Ready to Sell Your Business? Follow George Otte’s 5 Exit Strategy Tips

All good things must come to an end. No matter how much you love your business or how hard you’ve worked to build it into something that’ll endure long after you’re gone, there comes a point when you’re no longer willing or able to carry it on.

Don’t reach that point without a plan — or “exit strategy,” as it’s called in the business world. Every exit strategy looks different: some involve transfers to heirs, others require outright sales, and still others are simply glorified liquidations.

As you start thinking about your exit strategy, keep these five tips from entrepreneur George Otte in mind. They’ll guide you to the right conclusion for your needs — and your employees’, customers and heirs.

  1. Make Sure You Have a Fallback Plan in Place

You’ll hopefully have many healthy, prosperous years left after your exit. Make sure you have the resources to stay in it for the long haul by setting up and contributing to a tax-free retirement plan well in advance (at least 15 years) of your exit. Ideally, you’d do this as early as possible — starting in your 20s, for instance, can make a huge difference over a lifetime.

  1. Consider a Succession Arrangement

If you have kids or a trusted group of employees, consider handing over the keys after an appropriately long transition period. Before you do, though, be sure to talk to a succession planner who can help you deal with potentially thorny legal issues, such as how to transfer ownership shares.

  1. Analyze Your Competitive Landscape

Normally, your goal as a business owner is to stay ahead of the competition. But, in this case, it might be better to work with the competition. If your company has something to offer competing businesses, consider putting it up for sale.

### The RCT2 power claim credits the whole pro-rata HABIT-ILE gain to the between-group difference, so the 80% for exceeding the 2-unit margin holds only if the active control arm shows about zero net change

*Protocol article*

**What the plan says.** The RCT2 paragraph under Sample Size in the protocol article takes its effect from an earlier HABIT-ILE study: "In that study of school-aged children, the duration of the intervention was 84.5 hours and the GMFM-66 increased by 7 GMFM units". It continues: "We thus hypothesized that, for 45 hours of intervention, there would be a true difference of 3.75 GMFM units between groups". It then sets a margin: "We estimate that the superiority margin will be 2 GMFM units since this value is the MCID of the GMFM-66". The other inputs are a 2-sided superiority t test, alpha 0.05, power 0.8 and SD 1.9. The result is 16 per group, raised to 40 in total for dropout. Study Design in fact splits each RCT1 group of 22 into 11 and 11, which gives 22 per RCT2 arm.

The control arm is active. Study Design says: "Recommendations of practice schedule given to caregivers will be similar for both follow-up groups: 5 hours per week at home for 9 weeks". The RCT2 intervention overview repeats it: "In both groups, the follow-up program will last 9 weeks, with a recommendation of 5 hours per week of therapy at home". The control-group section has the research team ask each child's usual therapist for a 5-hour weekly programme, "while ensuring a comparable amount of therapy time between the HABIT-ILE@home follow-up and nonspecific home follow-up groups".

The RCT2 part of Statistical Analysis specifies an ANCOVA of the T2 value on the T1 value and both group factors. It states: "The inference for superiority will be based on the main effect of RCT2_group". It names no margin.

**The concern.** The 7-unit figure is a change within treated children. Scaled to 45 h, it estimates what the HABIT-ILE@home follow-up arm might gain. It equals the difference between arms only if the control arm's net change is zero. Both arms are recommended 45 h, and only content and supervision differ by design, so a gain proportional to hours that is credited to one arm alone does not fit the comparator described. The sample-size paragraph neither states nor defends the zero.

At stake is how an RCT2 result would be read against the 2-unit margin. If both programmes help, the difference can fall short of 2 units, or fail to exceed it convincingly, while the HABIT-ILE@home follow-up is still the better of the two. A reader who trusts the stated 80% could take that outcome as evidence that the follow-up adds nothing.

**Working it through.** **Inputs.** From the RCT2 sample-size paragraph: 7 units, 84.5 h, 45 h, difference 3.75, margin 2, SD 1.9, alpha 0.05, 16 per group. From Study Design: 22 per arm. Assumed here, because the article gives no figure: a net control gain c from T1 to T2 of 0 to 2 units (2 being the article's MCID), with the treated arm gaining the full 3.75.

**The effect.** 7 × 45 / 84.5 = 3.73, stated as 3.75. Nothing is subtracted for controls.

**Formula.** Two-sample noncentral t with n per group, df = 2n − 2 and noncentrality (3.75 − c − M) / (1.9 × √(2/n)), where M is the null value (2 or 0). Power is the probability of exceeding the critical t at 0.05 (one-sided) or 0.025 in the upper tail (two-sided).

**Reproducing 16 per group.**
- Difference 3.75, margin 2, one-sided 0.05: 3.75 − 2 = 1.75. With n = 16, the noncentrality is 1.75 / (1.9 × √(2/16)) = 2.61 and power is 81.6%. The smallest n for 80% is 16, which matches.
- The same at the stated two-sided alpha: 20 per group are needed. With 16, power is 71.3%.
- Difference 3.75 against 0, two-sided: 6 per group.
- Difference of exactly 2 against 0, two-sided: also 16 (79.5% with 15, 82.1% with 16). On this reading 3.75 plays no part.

1. Take Care of Your Employees

No matter how you choose to exit your company, remember to take care of the folks who made it what it is (or was). Give your employees plenty of warning about any impending ownership change or closing, and be sure to provide fair compensation to anyone who’s been let go.

  1. Maximize the Value of Your Inventory and Assets

If you’re shuttering your business for good, take pains to maximize the value of its inventory and assets: unsold merchandise, equipment, real estate, vehicles, you name it. Consult with a finance professional to determine the best way to dispose of your assets quickly and fairly.

Heading for the Exit?

When starting a business, it’s absolutely critical to follow tried-and-true tips for building a business, even if you think you have everything figured out.

But it’s arguably even more important to honor conventional wisdom when you’re on the way out. So, when in doubt, consult the experts. Start by giving the Small Business Administration a ring. They have a host of resources for business owners thinking about closing up shop (or actively in the process of doing so), and they’re happy to provide advice and guidance. You’ll be glad you took the time to speak with the experts about your options.